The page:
Louvre recognized for 25 years

21 February 2017

The famous glass pyramid at the Louvre in Paris, France, was chosen by the American Institute of Architects as recipient of its 25-year award. This award celebrates a project that has “stood the test of time by embodying architectural excellence for 25 to 35 years,” ArchDaily reports.

IM Pei’s design is as well-known today as the Eiffel Tower, the citation reads. It also states that Pei showed an unprecedented amount of cultural sensitivity, political acumen, innovation and preservation skill to get the project off the ground. The idea behind the design was to make the Louvre’s art collection, visited by millions of people annually, more accessible and to shorten the waiting period to gain entry.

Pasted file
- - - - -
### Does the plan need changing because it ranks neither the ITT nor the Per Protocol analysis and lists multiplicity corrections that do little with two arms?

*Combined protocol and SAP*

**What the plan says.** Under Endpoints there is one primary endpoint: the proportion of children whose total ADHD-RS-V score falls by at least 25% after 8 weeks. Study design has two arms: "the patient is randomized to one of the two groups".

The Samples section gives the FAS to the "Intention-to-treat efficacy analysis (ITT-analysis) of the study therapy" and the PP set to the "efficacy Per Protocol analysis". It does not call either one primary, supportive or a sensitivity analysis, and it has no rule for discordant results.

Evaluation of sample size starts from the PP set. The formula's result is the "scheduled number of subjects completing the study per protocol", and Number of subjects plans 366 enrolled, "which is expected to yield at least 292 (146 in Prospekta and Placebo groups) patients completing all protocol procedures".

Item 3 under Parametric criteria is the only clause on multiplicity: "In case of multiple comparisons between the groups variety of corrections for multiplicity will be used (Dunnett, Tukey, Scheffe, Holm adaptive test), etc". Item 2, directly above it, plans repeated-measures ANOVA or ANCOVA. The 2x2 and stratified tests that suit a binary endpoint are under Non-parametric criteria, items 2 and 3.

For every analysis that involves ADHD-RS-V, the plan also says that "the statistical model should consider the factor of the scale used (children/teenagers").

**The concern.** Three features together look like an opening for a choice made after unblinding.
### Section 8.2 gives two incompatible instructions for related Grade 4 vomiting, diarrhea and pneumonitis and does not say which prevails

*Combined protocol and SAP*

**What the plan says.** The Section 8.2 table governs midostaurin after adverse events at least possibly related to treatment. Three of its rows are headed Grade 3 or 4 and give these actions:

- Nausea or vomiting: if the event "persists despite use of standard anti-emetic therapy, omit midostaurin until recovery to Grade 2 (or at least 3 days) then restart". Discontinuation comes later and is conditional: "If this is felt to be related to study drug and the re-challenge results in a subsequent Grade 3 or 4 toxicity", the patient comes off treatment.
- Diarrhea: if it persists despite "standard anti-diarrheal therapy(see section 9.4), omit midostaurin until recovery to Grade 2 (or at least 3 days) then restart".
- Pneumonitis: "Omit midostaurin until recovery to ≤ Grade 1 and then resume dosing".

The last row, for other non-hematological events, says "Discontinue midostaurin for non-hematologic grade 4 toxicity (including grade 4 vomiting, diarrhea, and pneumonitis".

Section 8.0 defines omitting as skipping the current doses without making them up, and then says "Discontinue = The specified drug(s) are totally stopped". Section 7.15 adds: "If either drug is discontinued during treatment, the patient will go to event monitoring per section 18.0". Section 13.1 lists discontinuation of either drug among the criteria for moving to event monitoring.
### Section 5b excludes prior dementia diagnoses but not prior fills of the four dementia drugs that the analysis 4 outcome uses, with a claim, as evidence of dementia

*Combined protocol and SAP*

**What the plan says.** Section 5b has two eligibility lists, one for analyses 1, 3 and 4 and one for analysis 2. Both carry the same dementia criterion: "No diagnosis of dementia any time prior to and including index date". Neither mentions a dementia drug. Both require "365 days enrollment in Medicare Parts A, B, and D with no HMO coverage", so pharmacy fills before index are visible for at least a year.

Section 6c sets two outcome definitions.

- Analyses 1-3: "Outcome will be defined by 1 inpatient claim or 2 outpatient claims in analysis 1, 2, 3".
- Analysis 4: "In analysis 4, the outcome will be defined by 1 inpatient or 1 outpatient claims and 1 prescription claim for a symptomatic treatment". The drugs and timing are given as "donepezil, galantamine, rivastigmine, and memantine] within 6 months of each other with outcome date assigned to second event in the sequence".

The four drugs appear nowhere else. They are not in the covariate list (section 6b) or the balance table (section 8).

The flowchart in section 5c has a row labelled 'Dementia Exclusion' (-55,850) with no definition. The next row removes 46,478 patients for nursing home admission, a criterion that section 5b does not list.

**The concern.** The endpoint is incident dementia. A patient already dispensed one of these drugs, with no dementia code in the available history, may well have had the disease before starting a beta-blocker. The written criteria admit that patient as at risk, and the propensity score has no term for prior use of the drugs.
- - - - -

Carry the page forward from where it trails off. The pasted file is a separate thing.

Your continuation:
Pei’s project – part one of two, known as the Grand Louvre – rehabilitated the Cour Napoléon, a courtyard previously used for parking, as public space. Beneath the courtyard he created extra exhibition space of 560 000m2. As with the three existing wings of the museum, access to the new space is through the glass pyramid which is 22m high, consists of bout 800 pieces of glass and weighs nearly 90 tons.

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